I embraced my 16-year-old daughter in front of the baggage claim at LaGuardia, taking in her tan, bug bitten body after she was away for four weeks on a wonderful, exciting hiking trip, before piling her and a backpack filled with smelly clothes into the car where she announced, “I’m hungry. What can you make me for breakfast?”
As soon as we got home, I attacked the kitchen with a passion, filling the table with waffles, French toast, sliced strawberries, cinnamon apples, various sides, whipped cream, milk, and orange juice. She ate heartily while beginning the debriefing, texting friends, catching up on the local news, and generally taking in the comforts of home.
When my older daughter returned from college, her belongings still scattered everywhere, I cooked her a welcome-home dinner of cheese fondue (a special favorite), and we all sat around poking a pot of melted cheese with bread speared on long forks as we heard her exam stories and summer plans.
Feeding my children, while often routine and a time suck, a chore that must be accomplished every day, one way or another, can also be elemental, somehow essential to my role as a parent and speaks to my most basic bonds with my kids, those of caring for them, keeping them safe, nurturing them.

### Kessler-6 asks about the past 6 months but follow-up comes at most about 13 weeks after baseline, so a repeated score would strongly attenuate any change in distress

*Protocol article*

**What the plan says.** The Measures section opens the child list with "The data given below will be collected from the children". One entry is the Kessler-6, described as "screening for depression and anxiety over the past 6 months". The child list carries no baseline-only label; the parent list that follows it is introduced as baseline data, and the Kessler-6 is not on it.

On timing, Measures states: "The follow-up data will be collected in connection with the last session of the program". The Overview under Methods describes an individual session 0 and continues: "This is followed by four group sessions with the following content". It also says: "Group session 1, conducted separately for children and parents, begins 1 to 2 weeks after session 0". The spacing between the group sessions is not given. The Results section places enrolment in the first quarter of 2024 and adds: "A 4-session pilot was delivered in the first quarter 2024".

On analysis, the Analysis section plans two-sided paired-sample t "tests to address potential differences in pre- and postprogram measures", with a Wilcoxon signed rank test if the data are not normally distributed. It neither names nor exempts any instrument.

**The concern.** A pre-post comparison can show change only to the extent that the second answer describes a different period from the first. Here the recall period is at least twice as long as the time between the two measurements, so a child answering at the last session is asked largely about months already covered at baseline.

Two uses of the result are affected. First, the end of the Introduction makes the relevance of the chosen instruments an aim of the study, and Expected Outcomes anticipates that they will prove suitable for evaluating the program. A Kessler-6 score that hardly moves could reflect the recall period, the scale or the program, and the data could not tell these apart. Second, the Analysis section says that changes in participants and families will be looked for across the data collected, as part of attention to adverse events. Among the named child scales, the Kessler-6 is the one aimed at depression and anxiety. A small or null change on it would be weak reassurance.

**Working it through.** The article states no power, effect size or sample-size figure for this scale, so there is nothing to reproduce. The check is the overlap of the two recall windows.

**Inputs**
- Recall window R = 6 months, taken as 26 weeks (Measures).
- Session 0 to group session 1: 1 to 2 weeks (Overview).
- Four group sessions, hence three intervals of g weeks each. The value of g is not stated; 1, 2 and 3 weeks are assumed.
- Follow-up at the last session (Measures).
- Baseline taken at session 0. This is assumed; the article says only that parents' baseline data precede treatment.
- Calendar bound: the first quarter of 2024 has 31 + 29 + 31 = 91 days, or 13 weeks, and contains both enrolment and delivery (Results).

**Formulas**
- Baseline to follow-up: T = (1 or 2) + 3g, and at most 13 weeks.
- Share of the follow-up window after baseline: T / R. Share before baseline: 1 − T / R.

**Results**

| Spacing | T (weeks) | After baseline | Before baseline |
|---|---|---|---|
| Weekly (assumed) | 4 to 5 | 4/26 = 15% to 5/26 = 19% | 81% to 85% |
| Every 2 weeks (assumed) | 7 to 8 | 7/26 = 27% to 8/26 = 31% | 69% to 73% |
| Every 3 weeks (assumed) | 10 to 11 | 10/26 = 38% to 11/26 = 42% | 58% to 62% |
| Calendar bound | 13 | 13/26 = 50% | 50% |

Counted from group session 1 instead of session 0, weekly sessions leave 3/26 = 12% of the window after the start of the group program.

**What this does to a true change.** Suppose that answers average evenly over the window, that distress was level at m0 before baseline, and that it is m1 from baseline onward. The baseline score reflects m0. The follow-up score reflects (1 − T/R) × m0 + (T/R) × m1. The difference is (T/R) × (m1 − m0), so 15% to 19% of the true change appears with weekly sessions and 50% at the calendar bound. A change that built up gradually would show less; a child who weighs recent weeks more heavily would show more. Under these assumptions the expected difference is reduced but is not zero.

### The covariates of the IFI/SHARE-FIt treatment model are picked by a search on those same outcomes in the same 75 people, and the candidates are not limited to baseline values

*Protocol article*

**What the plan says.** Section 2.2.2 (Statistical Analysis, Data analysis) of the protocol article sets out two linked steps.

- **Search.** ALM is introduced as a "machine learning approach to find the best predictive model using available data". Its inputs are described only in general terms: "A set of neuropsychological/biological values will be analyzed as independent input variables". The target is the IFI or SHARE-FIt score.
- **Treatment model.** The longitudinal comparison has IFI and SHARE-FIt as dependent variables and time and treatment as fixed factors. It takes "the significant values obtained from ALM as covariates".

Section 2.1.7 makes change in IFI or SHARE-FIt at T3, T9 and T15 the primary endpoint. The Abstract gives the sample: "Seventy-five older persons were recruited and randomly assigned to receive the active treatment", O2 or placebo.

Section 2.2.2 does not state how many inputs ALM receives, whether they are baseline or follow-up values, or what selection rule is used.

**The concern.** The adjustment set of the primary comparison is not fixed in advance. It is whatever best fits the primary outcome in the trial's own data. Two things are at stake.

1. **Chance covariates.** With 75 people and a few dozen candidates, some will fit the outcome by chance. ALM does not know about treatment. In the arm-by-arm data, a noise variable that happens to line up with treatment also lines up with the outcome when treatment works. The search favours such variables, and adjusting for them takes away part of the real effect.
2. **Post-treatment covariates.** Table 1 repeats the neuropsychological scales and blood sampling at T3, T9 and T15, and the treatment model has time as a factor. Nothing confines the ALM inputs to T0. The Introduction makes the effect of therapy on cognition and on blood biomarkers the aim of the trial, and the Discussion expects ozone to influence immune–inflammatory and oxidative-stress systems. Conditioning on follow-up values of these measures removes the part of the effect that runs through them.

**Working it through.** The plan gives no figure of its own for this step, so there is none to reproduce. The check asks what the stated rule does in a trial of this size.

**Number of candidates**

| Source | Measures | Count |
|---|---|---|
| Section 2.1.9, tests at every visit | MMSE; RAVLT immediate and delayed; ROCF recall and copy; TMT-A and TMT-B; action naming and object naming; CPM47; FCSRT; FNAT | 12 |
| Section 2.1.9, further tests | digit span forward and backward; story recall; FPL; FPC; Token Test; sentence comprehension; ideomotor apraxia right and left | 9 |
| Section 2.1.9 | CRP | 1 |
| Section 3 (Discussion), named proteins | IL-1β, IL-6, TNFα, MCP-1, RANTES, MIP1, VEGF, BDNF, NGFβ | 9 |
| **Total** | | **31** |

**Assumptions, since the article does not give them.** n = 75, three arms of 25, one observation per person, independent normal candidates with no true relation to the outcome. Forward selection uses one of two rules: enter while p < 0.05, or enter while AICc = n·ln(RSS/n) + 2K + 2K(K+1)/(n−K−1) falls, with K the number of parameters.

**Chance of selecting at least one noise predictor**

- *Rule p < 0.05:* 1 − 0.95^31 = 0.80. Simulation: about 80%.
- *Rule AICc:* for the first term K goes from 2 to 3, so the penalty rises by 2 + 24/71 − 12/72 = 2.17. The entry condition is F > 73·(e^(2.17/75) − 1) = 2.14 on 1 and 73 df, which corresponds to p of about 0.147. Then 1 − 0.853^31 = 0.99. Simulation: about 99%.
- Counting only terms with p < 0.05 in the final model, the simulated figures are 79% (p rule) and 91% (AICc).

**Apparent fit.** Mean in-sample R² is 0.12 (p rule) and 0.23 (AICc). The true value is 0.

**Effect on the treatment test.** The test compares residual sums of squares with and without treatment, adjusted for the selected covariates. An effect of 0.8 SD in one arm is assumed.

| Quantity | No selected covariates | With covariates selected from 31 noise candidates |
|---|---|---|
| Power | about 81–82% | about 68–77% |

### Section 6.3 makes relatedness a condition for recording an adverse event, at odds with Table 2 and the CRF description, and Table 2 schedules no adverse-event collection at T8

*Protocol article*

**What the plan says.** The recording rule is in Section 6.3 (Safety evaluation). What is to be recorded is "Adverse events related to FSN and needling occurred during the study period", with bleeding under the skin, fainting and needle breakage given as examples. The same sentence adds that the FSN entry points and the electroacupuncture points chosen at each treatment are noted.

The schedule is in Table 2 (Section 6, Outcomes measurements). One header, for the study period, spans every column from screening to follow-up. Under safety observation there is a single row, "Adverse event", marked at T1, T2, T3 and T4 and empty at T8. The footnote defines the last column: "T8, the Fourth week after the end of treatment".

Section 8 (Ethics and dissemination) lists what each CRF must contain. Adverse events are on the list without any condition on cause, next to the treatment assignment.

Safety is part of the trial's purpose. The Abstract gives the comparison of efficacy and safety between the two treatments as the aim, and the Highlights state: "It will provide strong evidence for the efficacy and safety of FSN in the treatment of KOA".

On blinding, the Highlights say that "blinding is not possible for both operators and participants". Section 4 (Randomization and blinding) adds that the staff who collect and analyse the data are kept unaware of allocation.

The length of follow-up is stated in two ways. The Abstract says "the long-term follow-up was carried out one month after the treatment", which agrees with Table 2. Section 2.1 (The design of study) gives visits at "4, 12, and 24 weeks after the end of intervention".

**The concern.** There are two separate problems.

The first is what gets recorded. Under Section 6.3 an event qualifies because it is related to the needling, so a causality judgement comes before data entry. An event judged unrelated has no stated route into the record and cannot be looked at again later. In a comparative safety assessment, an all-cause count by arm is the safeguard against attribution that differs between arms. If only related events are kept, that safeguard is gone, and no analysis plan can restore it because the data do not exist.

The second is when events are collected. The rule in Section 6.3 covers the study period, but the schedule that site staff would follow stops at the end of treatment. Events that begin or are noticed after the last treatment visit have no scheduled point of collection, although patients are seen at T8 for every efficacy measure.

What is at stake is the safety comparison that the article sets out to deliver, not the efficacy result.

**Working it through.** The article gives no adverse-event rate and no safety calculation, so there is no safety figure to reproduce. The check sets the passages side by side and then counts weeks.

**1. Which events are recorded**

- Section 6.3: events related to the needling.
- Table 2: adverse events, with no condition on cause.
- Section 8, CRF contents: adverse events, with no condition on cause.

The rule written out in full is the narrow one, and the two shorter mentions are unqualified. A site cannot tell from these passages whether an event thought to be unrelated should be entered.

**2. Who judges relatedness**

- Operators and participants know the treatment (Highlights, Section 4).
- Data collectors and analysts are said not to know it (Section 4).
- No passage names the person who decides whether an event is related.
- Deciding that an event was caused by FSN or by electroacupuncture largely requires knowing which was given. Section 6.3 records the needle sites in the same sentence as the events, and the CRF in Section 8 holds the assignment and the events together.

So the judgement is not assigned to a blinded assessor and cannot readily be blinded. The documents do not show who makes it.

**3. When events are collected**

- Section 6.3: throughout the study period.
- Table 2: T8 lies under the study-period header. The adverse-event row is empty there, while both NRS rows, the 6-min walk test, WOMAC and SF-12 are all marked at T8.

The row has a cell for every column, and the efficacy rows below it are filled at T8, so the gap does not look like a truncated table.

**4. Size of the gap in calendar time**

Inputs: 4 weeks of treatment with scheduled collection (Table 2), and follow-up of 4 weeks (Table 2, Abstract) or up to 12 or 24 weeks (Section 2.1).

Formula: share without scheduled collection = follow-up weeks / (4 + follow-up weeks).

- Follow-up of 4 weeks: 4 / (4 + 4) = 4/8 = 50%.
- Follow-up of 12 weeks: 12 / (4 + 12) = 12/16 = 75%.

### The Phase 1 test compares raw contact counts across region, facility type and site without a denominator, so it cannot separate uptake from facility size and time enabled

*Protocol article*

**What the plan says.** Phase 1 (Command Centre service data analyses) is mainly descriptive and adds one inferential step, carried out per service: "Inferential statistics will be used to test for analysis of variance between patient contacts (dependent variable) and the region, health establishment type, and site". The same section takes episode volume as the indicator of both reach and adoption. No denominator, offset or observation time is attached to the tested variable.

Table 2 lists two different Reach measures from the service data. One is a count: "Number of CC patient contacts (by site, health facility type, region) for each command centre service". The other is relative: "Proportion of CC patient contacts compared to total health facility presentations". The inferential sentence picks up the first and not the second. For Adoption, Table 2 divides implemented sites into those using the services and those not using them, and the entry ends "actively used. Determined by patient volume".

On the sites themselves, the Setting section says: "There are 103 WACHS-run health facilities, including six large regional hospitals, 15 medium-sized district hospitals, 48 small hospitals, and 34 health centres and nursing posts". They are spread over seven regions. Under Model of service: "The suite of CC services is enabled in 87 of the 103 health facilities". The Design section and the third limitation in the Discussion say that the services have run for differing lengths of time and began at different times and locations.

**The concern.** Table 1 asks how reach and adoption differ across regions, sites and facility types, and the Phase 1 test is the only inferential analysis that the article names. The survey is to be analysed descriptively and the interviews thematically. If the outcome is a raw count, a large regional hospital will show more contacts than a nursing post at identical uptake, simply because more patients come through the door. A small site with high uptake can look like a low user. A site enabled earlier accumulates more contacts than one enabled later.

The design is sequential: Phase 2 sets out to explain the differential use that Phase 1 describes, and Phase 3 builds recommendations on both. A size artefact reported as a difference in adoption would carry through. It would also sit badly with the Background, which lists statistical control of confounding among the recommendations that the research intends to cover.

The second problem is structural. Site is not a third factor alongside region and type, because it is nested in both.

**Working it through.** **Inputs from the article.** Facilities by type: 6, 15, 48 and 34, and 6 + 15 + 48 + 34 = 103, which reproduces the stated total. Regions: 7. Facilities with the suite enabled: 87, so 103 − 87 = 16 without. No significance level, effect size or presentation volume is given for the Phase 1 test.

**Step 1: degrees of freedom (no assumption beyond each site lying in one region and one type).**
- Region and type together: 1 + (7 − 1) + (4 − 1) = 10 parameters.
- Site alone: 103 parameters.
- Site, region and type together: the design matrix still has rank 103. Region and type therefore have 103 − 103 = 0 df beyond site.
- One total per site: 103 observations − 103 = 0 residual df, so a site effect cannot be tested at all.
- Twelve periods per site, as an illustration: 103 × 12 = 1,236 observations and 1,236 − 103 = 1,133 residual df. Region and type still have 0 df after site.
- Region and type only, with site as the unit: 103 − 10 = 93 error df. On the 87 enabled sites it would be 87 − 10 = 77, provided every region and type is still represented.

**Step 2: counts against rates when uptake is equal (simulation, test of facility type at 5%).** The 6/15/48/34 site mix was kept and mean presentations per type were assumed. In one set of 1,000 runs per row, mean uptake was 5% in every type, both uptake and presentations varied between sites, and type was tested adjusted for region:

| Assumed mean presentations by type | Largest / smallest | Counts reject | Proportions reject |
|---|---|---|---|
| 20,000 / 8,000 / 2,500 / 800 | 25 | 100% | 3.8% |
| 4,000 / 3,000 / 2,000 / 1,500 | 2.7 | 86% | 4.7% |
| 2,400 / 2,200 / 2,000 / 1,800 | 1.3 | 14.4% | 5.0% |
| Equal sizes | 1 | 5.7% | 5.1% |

The chow on the table is, at times, so much more that a collection of calories and nutrition. We celebrate with frosting and candles. My daughters bond when collaborating over a complicated recipe. The importance and power of the family dinner is documented in parenting handbooks.
This is a roundabout way to dip a toe (or a piece of bread) into the debates raging around childhood obesity, fast food, and oversized sugary drinks, among other food-related issues. There is an environment of orthodoxy around the act of feeding my children, embodied in part by the millions the city has spent on school cafeteria menus, laws and lawsuits, and the sideways glances of parents when cupcakes decorated to the nines show up in a classroom for a birthday.
At the grocery store I find myself scouring the labels to pick the most nutritious bread, or yogurt with the least sugar, and hiding frozen waffles or ice cream under some leafy greens to keep them from prying eyes.
What I sometimes forget is the simplicity of eating, that it can be fun, a pleasure, and symbolic of so much more than basic sustenance. For thousands of years, we mark the joy and sorrow of life’s passing by breaking bread with family and friends.
I’m not going to lay a feast in front of my daughters every day, but once in a while there will be popcorn at a movie, a stop for ice cream when we walk the dog together, a trip to Dumbo for our favorite pizza. We will talk about health and making good choices, but I will still make their favorite dishes when they are leaving or returning home. I don’t want to forget to teach the lesson that pleasure can be delicious and is best served without guilt.